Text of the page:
AfricanAmericans - Depression - OpinionatedMale.com

Top 5 Reasons It’s Important For You To See A Therapist

AfricanAmericans - Depression - OpinionatedMale.com

[**Ladies and gentlemen, please welcome guest blogger Jill Badu]

You ever see someone with a visible physical ailment and they are always talking or complaining about it? And inevitably you think to yourself: ‘They should really go see someone about that’. Well as a mental health professional myself, I often think that about other people. But every now and then I turn that clinical eye inward and think to myself, ‘girl you need to go see someone, you are all messed up in the head’. 

At the top of this year I decided this would be a year where I work on becoming my best self. Going to therapy was at the top of my list of how I would accomplish that. Being no stranger to the therapy couch, I found me a therapist and crossed my fingers and prayed that we would hit it off.

Some people will judge you and assume you are crazy or tell you that you are fine and that you don’t need that. Others will think, well aren’t you a therapist? Why would you go see a therapist? For the same reasons a surgeon would go see a surgeon if they needed surgery, DUH!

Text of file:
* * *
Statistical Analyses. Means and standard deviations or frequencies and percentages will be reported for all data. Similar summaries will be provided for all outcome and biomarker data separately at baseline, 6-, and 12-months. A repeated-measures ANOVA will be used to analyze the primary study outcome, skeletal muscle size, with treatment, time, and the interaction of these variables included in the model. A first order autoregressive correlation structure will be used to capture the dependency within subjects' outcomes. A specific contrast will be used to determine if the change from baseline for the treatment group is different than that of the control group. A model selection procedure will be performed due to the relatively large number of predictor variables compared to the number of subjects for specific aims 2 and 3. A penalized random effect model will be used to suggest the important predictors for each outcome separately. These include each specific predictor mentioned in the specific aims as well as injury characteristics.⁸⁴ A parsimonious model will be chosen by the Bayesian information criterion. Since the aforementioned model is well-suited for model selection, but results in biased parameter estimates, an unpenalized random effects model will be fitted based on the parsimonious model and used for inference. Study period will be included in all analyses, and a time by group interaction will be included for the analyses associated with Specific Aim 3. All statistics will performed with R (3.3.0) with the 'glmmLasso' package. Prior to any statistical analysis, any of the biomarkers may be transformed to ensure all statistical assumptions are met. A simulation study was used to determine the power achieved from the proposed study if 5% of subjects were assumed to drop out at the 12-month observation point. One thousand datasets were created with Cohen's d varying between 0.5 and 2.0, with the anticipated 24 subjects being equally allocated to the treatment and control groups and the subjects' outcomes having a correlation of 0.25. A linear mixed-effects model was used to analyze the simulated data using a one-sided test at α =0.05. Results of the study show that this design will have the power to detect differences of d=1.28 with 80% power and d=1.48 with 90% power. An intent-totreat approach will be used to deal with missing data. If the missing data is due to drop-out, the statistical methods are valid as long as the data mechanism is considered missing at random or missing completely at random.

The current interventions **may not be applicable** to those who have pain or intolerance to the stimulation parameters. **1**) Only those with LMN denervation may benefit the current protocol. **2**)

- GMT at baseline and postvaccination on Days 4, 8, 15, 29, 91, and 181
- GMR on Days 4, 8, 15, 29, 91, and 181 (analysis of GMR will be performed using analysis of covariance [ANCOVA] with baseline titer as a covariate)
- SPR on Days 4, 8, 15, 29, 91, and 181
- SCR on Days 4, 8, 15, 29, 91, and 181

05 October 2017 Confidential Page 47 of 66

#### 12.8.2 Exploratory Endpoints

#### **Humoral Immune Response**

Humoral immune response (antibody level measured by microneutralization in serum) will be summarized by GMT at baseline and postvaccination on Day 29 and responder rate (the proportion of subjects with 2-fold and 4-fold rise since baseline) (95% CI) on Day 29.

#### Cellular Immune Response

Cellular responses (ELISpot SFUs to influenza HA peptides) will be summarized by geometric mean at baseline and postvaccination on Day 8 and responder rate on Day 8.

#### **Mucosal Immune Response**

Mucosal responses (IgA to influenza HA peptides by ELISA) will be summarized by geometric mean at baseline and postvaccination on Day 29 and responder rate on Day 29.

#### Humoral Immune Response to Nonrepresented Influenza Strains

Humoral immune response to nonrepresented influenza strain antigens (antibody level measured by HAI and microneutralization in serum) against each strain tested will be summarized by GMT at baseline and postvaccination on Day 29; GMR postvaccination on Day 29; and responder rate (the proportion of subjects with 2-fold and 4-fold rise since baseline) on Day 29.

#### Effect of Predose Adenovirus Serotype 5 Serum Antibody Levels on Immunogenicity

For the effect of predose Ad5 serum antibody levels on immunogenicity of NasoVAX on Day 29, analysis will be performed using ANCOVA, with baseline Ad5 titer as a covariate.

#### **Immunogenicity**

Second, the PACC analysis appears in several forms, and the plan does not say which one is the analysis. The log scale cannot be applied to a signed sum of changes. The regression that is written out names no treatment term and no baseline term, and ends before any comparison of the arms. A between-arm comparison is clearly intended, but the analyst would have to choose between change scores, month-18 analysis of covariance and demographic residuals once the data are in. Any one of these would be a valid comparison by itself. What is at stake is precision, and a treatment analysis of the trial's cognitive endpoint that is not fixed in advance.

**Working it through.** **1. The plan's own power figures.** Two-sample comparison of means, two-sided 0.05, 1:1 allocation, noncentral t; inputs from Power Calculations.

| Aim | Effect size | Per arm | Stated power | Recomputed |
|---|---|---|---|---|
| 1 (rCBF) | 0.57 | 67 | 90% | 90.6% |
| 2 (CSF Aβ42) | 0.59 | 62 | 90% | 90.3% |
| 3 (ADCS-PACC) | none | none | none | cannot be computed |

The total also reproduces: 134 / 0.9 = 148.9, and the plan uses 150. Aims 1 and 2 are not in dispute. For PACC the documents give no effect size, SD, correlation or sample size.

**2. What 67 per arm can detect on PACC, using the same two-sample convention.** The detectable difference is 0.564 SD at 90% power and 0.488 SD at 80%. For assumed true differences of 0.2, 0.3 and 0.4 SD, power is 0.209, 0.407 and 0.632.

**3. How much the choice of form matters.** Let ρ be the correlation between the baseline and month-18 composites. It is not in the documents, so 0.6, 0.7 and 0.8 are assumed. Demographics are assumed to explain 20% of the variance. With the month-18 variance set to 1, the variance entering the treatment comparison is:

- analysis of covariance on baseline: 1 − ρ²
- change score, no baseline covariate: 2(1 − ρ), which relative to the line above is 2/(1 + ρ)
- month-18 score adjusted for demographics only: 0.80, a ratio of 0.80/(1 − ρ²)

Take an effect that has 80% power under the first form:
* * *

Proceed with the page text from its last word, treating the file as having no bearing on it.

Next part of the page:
Being in the field doesn’t exclude me from the stresses of life or deep-seeded issues.

Below you will find the top 5 reasons to see a therapist.

1. You pay for that shyt

Most people who have a company sponsored health insurance plan have mental health coverage. So it doesn’t hurt to call and get a list of in-network providers in your area. There could be a co-pay involved though. One loophole that a lot of companies offer is an EAP (Employee Assistance Program) and one of the standard benefits is “X” amount of free therapy sessions. No co-pay, you just go in, talk, walk out, and repeat that for however many sessions you are allotted. So if for no other reason, make good use of something that is already being paid for.